In August, I was reflecting on why I even go to conferences. I set forth an experiment to judge my own hypothesis about why I go to ICFP. ICFP 2017 met both criteria: I sat through a talk that was not on my list of expected interesting talks, and I had one unexpected interaction and learned something new (and got a new research idea out of it).
To refresh your memory, my hypothesis was:
Hypothesis: I go to ICFP because being at ICFP not only helps me keep up-to-date on the current research, but also gives me unexpected and unpredictable benefits to my research.
I analyzed my past notes and made the following prediction to test my hypotheiss.
I predict that I will sit through at least one talk that is unexpectedly interesting and useful to my research. Further, I predict I will have at least one unexpected interaction with a fellow researcher in which I learn something new or learn a new perspective on something I know. This interaction will not be with the authors or presenters of any of the talks I expect to find interesting.
I have been analyzing my notes from ICFP 2017 and conclude that both predictions came true.
An unexpected talk and a new view of Haskell
I was sitting in the Haskell Symposium on Friday, a day I marked as having nothing that looked particularly interesting. It was an afternoon session and I was a bit sleepy. The first talk of the session was Elaboration on Functional Dependency, and it jolted me awake.
I wasn’t interested in the particular problem this worked solved. As far as I can tell from my notes, it developed a elaboration and inference algorithm for some neat feature of Haskell’s type system. Sounds like fine work.
What interested me about this talk was a deeper insight about Haskell’s design that had not occurred to me before. For the first time, I realized that Haskell is implemented essentially as a series of type-preserving compilers. The source language is Haskell, plus a bunch of language extensions that are bolted on by pragmas. Each of these extensions, and most of Haskell itself, it essentially (although not implemented this way) a bunch of macros that compile down to Core, which is little more than System F. I should have known all this, but it had never clicked before.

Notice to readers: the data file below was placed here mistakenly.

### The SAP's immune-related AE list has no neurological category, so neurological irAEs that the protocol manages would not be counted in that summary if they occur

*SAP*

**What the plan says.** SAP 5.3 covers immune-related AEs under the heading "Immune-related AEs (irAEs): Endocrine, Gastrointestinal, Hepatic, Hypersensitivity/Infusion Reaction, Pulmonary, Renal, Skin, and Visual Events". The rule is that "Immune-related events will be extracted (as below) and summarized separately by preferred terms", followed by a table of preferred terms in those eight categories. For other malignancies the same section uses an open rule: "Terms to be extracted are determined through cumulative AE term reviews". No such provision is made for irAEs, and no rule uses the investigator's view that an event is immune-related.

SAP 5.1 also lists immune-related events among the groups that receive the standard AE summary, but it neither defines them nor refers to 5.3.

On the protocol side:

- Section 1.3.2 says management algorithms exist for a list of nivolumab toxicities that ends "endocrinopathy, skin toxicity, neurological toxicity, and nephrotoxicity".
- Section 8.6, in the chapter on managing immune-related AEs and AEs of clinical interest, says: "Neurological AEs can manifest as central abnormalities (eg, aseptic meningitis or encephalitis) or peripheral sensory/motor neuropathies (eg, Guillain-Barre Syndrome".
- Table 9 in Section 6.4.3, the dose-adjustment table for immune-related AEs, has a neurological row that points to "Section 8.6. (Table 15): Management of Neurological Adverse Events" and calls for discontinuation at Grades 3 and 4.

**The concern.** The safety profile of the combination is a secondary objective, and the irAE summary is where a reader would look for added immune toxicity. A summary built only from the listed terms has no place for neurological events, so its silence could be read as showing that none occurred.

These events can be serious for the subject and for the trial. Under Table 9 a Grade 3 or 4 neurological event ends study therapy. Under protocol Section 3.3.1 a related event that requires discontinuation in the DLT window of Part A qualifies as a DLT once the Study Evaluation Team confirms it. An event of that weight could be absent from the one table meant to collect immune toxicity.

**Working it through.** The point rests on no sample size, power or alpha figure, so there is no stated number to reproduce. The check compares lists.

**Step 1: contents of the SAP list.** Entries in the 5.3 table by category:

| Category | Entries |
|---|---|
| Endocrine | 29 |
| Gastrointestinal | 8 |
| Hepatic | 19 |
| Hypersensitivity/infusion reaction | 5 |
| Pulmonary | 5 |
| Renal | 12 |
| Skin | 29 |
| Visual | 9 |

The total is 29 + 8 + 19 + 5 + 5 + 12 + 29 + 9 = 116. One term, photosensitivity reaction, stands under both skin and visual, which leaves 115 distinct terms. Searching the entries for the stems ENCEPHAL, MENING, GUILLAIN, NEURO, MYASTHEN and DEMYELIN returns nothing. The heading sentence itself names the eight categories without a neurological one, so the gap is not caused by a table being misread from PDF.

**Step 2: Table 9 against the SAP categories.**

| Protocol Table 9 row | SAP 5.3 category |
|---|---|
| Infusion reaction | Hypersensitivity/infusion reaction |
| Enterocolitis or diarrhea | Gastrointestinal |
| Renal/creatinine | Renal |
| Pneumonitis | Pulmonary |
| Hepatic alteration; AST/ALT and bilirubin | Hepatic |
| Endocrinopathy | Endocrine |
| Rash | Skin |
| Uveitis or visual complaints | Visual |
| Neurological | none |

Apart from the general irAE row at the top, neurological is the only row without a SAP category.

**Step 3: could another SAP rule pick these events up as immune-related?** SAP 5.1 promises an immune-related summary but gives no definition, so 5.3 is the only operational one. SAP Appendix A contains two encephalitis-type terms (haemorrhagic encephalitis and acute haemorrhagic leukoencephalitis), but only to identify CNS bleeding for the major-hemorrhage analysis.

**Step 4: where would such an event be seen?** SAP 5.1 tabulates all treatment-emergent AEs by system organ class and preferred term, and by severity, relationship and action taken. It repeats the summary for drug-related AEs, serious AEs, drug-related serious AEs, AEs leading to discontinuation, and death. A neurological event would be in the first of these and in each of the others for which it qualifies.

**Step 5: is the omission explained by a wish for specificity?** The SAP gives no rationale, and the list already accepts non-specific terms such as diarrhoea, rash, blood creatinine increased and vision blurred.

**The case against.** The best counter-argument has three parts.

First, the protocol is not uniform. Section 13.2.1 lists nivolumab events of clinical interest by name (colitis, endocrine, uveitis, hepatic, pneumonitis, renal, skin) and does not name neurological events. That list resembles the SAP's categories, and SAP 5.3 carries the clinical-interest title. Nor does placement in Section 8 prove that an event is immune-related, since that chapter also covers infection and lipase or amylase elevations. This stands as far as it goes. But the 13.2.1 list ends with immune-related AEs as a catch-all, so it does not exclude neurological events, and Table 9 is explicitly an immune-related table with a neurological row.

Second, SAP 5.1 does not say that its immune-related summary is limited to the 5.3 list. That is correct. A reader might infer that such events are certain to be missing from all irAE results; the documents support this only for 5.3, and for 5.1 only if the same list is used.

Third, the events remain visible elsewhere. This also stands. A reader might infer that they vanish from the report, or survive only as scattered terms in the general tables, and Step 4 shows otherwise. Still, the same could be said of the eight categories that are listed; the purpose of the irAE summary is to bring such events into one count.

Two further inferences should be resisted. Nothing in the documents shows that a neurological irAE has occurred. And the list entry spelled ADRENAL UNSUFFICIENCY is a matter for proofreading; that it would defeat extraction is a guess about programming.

What’s more, these type-preserving compilers appear to be related to my own work. In this talk, it appeared that their elaboration uses use strong existential pairs to implement functional dependency in the core language. The translation struck me as similar to work on module systems for ML, which some of my recent work on type-preserving closure conversion for CIC is based. I haven’t figured out how this functional dependency paper is related to my own work, but it is on my todo list to find out.
Had I not been at ICFP, I would have never looked at this talk. I like Haskell in theory, but I don’t follow it very closely. The title “Elaboration on Functional Dependency” is meaningless to me, and the abstract describes details of Haskell’s implementation that I don’t care about. And yet, I saw the talk, and I got a lot out of it.
An unexpected chat and a CPS translation
I ran into Neel Krishnaswami during one of the breaks, and he started scribbling an alternative to the target language of the type-preserving CPS translation I recently developed with Nick Rioux, Youyou Cong, and Amal Ahmed. One annoying fact of the work is that the target language is a non-standard calculus with two additional type rules required to recover type-preservation. Neel’s idea was an attempt to avoid these two additional rules. We discussed the idea, and I rejected it. I had investigated a similar idea before, and found I couldn’t make a CPS translation work. Still, I took the scrap of paper Neel had scribbled on and left it in my bag.
That note has been sitting on my desk for the past 2 months. I keep coming back to it. If I could make it work, it would be such an improvement—a much more elegant target language.
Last week, as I was getting ready to go to dinner, I glanced at it again. I had been talking about the CPS work all week, and had a similar conversation with someone—these two additional typing rules are a bit inelegant and it would be nice to avoid them. This time, I’d found a new way to express exactly why the translation wouldn’t work. As I was leaving for dinner, I glanced at the bit of paper and started replying my new argument in my head. But found a new direction: what if I just tweak the translation like so?
Now, at the bottom of that scrap of paper, I have a new CPS type translation. I have no idea if it will work, but I haven’t found a counterexample yet.
If I had not been at ICFP, I wouldn’t have had this random conversation with Neel, and wouldn’t have had this scrap of paper sitting on my desk glaring at me for 2 months. Now, I have an interesting new translation to study.